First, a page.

Drug crisis: deaths from opiates and cocaine hit record levels

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There has been a rise in users mixing substances to maximise effects, while gangs cut Class A drugs with high-strength synthetic opioids many times stronger than heroin to boost their profits, according to the National Crime Agency (NCA).

Data shows 645 men and 195 women died last year after taking cocaine, seven times the toll a decade ago, among 4,859 drug deaths overall.

It is the ninth consecutive annual rise, up 6.2 per cent in a year and the highest since records began in 1993. There were big increases in deaths relating to methadone and pyschoactive substances.

Emerging trends including taking drugs such as benzodiazepines alongside heroin and morphine may increase the overdose risk.

Lawrence Gibbons, NCA head of drug threat, said: “Organised crime groups have been known to contaminate Class A drugs with high-strength synthetic opioids, hundreds of times stronger than heroin, which can cause fatal overdoses.”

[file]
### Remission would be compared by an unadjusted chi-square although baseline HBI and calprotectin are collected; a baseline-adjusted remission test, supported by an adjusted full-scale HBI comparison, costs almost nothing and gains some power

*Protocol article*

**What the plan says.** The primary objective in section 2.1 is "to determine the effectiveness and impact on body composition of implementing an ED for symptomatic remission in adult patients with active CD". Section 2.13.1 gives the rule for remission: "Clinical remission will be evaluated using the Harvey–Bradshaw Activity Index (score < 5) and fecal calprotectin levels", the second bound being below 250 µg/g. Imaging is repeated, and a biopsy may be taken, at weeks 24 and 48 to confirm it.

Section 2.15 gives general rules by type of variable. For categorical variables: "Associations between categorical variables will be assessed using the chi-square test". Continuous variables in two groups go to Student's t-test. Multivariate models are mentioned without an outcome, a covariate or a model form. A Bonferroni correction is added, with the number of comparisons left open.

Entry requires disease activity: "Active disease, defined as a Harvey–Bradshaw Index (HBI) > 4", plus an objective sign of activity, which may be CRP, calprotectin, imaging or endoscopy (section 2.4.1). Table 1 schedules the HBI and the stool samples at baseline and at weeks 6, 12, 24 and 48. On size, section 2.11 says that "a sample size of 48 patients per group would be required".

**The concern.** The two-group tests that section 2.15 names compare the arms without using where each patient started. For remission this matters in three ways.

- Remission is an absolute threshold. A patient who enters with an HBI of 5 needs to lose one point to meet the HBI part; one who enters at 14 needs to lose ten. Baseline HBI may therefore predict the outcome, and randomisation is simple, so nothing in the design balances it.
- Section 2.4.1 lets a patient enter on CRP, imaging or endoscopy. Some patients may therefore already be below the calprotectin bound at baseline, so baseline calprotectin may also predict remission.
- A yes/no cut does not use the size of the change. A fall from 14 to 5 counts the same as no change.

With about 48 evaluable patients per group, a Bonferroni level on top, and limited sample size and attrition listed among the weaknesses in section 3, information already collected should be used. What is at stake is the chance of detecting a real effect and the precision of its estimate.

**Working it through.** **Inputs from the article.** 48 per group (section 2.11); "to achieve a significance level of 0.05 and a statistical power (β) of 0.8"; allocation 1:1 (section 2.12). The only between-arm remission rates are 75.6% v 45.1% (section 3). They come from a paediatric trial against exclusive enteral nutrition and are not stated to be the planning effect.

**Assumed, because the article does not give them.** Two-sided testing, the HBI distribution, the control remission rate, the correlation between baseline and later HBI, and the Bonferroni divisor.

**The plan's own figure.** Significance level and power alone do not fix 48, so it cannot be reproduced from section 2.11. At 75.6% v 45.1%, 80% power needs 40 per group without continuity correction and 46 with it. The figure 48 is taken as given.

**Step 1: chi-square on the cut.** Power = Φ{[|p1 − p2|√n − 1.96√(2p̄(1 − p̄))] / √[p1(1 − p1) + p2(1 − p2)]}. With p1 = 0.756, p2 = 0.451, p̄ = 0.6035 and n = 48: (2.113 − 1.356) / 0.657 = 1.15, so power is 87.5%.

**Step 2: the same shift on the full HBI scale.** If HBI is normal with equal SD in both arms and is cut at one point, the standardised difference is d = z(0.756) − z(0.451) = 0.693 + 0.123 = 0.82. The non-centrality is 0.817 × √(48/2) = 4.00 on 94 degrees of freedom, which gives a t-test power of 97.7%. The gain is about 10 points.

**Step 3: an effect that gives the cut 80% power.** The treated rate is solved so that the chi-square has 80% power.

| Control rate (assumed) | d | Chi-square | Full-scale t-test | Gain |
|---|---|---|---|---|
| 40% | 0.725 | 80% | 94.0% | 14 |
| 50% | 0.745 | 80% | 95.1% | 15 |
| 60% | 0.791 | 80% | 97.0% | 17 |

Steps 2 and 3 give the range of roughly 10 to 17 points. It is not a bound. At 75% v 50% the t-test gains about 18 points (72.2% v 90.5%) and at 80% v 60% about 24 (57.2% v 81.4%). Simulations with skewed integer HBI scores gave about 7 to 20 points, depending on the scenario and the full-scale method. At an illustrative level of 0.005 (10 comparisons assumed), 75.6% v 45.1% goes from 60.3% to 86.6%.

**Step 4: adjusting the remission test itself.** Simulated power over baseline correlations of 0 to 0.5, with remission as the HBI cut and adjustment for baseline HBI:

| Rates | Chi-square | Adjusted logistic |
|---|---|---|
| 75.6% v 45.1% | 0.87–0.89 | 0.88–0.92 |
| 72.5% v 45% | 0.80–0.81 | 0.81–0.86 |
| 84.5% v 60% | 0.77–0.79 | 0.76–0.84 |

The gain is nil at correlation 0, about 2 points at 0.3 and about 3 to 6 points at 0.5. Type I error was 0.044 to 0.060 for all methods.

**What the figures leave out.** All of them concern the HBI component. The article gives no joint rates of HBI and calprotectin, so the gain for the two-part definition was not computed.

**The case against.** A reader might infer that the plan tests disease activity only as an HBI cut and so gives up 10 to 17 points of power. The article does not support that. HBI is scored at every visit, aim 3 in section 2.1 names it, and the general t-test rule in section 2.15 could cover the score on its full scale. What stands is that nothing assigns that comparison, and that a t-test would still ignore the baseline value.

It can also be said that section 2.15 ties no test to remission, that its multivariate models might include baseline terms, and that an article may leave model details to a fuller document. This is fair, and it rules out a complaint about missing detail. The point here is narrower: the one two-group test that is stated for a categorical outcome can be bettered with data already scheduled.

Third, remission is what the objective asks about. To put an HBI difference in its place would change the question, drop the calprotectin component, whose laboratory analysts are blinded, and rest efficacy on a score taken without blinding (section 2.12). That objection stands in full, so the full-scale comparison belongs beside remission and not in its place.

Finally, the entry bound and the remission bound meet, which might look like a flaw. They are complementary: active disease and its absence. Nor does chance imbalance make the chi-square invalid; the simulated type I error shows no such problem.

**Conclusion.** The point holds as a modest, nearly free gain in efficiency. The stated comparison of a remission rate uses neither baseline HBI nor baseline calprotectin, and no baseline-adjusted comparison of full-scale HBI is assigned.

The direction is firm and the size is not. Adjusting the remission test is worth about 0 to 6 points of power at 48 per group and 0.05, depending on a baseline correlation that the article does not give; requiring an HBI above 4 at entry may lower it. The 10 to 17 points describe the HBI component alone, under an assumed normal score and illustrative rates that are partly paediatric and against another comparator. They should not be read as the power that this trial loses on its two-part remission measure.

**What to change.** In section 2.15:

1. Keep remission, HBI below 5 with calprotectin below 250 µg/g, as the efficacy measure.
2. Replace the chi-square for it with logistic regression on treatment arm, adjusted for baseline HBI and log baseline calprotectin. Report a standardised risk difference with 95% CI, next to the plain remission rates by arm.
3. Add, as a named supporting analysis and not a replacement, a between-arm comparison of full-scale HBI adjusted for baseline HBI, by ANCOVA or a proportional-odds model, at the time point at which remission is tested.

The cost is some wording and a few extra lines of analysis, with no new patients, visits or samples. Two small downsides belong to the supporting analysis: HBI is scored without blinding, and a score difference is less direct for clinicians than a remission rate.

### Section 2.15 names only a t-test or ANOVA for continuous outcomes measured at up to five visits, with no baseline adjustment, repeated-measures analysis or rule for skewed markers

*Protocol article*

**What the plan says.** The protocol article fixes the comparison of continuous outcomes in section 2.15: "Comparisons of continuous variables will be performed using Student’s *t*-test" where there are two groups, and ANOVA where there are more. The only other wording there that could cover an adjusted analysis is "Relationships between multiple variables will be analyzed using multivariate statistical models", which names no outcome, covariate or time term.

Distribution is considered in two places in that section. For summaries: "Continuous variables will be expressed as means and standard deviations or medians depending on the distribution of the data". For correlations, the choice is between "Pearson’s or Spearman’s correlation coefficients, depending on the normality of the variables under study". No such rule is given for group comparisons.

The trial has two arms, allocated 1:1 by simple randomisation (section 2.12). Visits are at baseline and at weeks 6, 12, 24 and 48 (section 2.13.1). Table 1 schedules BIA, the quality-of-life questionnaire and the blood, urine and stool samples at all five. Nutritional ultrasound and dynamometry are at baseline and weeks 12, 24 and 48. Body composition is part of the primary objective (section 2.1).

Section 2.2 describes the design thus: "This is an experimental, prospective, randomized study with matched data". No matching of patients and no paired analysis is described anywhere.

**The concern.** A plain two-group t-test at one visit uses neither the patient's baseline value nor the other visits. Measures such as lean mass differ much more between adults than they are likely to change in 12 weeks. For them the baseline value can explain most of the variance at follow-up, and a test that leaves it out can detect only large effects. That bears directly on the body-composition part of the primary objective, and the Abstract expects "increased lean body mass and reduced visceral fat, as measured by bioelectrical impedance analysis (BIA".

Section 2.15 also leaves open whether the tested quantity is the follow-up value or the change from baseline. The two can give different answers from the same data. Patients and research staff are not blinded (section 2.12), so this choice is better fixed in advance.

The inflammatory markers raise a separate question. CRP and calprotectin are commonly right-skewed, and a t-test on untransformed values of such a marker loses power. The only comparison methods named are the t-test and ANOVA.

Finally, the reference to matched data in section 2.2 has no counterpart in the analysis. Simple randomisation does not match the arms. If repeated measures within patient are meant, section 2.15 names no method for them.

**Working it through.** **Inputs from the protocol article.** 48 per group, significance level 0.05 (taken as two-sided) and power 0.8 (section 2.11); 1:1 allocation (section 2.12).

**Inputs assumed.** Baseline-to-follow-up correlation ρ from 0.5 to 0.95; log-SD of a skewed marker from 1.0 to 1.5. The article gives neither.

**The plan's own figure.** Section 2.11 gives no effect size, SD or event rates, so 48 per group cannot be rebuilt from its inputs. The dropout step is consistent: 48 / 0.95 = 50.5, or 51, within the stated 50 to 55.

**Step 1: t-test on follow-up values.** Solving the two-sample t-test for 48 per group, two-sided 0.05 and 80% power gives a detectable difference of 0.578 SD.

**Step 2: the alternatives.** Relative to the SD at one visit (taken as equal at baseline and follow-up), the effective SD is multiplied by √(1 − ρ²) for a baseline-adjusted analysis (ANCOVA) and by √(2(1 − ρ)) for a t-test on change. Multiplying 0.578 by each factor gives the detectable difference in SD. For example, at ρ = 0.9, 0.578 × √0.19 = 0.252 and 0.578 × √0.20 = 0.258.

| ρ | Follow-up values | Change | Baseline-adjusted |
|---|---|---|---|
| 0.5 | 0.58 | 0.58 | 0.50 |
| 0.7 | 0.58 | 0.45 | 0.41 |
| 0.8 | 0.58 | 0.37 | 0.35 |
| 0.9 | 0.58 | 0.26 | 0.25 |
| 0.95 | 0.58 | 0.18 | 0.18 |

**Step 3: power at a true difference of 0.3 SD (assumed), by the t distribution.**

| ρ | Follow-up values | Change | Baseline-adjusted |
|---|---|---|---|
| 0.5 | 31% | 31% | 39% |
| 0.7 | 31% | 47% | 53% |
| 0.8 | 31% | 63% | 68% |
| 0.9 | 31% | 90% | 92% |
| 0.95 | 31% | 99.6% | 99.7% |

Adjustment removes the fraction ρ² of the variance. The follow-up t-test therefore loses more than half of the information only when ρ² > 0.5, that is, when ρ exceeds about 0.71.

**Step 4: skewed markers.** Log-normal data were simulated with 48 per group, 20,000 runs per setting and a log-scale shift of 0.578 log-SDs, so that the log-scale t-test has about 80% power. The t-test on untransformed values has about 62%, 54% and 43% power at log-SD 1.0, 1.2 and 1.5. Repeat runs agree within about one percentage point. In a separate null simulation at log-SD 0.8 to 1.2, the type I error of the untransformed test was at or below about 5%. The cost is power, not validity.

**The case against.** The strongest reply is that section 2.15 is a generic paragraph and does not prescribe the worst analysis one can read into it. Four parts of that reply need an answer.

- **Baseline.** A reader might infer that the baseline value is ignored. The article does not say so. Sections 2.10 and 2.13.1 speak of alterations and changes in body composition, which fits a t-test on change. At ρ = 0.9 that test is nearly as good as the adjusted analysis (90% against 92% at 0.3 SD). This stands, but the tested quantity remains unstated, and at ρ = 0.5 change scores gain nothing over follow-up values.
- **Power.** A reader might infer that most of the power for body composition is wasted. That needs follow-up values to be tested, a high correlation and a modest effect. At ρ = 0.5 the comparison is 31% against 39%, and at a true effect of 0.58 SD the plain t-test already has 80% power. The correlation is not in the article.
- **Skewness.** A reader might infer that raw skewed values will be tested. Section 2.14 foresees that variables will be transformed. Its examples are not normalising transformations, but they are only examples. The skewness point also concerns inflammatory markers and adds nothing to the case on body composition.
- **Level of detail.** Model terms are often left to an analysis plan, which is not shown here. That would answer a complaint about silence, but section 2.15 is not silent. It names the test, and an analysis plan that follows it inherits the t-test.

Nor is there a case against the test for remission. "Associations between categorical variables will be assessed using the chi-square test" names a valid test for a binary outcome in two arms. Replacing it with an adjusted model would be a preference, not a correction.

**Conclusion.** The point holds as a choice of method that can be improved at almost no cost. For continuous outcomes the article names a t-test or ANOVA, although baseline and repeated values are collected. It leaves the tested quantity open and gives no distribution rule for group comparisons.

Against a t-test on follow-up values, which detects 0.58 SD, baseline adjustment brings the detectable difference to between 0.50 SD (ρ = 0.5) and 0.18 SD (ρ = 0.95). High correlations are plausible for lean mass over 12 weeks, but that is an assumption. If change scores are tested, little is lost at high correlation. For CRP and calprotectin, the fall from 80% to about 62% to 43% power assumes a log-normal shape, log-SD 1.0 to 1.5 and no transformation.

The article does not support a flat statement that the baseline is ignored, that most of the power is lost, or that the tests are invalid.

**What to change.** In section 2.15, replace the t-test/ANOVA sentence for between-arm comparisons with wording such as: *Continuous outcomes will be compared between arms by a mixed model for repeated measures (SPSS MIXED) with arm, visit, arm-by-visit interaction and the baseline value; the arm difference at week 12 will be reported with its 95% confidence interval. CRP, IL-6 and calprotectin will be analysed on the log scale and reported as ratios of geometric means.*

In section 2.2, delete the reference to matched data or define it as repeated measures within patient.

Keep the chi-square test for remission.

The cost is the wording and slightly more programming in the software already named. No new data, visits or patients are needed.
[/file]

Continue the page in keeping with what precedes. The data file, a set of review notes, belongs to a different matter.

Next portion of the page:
People in the North East of England were more than three times more likely to die due to drugs misuse than people in the East – 104.1 deaths per million people, compared with 27.4 per million.

Mike Trace, chief executive of dependence charity The Forward Trust, said: “The pandemic has made things worse.

“Most deaths are what we call ‘deaths of despair’…people who are lonely, they’re using drugs in situations where they don’t have support or other people to protect them. We need to provide much better support and inclusion to people who are living very isolated, marginalised lives.”

Mark Moody, the chief executive of the social care charity Change Grow Live, said that “the only reasonable response to the statistics is to redouble our efforts to stop more people losing their lives to drugs”.

He added: “The Government’s new drug strategy is a once-in-a-generation opportunity to change things for the better.”

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